In addition to coming up with ways to inspire participants to brainstorm ideas and include content experts, it is important to explain to them what their role is and what their role is not in the exhibit design process. They suggest that institutions write a role document, or job description, to explain their roles; the document should explain why expertise is needed and how they will be helping, where their input is needed and when, the time commitment needed from the participants, and when they will see and hear about the results. It is also important to discuss what the museum is and does by giving them information about the vocabulary and definitions used in the museum to help them understand what the institution is looking for in an exhibit.

I enjoyed this Lunch with NEMA because it provides another example of how collaborations with people and organizations outside the museums’ walls can present its own benefits and challenges. Not all institutions are the same but we can learn from their experiences and adapt them to our own institutions. At the same time, not all collaborations are the same, and we can all learn from our own experiences and from other institutions to work on making better collaboration projects and be effective members in the community.

What are your collaboration projects? Did you come across challenges when collaborating with others, and how did you handle them?

Professional Development: Shared Authority and Relevance of Education

Originally posted on Medium, February 16, 2017. 

This week I attended a couple of professional development programs on shared authority through the American Association of State and Local History (AASLH) called Peb Yog Hmoob Minnesota: Sharing Authority and Building Relationships with Your Communities and on education called The Relevance of Education through the American Alliance of Museums (AAM). The AASLH program was a case study of the Minnesota History Center and the Hmong community members’ relationship, and how they worked together to create an exhibit in 2013 on the Hmong culture anchored on the 40th anniversary of the first Hmong refugees’ arrival in Minnesota. The Relevance of Education program was a discussion based on the Committee on Education’s Excellence in Practice: Museum Education Principles and Standards that was released in 2002 and revised in 2005, and the program tackled questions including What has changed in the 15 years since its publication? How has the document impacted the field? How do the principles and standards hold up over time? In what way would the document be different if it was written today? These programs are significant to the practice of museum education since both topics discuss how to adapt the field to a changing society.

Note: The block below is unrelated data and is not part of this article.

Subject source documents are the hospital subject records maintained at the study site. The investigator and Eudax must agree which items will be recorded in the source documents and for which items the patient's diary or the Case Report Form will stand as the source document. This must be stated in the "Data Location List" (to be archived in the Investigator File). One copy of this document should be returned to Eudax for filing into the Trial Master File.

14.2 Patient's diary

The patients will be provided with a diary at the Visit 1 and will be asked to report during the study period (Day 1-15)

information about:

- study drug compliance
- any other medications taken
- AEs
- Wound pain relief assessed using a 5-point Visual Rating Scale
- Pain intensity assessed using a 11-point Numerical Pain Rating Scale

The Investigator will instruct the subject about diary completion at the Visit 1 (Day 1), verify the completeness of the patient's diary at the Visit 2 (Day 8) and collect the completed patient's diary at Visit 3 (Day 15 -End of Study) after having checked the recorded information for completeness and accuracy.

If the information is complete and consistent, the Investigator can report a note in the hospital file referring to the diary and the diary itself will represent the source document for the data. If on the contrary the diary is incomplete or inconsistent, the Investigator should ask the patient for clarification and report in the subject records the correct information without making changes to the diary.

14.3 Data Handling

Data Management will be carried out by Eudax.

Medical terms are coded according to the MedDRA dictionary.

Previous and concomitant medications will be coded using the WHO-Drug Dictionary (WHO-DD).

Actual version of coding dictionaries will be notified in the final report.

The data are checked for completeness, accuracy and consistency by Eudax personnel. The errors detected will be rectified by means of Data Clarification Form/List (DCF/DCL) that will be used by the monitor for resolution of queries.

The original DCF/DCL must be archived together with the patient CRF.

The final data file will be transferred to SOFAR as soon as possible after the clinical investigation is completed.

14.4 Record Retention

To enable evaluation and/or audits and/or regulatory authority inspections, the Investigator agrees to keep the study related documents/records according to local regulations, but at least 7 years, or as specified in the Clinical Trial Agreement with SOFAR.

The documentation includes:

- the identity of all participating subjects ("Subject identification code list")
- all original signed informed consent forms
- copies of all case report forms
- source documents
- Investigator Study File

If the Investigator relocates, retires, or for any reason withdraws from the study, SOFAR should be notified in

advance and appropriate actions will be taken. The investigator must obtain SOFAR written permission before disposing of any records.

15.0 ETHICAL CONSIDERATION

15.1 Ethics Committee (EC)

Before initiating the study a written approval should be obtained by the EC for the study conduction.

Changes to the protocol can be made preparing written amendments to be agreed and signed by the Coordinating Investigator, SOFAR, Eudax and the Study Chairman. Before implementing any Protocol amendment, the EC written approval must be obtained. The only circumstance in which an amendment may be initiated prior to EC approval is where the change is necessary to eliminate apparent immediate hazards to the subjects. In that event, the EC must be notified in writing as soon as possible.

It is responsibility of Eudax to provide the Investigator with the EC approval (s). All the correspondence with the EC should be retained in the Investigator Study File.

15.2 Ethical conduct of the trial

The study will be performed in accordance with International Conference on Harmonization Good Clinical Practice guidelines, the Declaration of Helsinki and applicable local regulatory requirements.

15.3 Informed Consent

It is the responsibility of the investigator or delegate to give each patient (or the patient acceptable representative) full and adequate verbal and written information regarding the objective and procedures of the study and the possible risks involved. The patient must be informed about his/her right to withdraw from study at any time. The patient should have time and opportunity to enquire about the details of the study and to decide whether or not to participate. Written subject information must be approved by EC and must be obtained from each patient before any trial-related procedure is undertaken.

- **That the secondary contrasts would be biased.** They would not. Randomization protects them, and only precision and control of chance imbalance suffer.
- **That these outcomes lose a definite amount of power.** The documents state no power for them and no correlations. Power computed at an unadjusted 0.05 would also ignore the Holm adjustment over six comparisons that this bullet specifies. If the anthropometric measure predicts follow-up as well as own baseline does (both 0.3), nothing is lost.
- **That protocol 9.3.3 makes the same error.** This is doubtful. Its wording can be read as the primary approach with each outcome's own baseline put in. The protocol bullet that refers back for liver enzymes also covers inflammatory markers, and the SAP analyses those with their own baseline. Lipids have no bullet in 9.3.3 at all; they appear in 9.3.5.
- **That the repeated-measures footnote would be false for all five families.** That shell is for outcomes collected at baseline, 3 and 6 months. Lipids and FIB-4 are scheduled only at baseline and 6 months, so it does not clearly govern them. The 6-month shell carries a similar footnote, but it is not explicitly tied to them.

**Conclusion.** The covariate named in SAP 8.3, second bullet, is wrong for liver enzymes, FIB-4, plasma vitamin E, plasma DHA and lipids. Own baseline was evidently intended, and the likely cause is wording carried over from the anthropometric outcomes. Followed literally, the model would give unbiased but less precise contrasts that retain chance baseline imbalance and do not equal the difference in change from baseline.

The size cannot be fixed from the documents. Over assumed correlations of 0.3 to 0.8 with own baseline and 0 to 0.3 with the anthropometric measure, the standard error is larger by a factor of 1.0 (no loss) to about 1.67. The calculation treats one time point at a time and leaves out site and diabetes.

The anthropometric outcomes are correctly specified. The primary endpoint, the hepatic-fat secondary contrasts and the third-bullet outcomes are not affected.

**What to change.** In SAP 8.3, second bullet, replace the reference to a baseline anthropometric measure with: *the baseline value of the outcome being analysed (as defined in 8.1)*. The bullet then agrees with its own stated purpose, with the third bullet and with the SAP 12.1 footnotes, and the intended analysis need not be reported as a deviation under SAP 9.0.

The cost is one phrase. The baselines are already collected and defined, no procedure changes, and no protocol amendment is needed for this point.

The concept of shared authority is certainly not a new one in the museum field but is continually discussed to be relevant in our evolving communities. While I was in graduate school earning my Master’s degree in Public History, I did some research in 2012 on shared authority between museum officials and the public by presenting the challenges in interpreting history with articles and case studies found in my research. Shared authority is a partnership between museum professionals and outside parties to work on projects for the public. I discussed in my presentation the positive impacts and the challenges shared authority has on museum staff.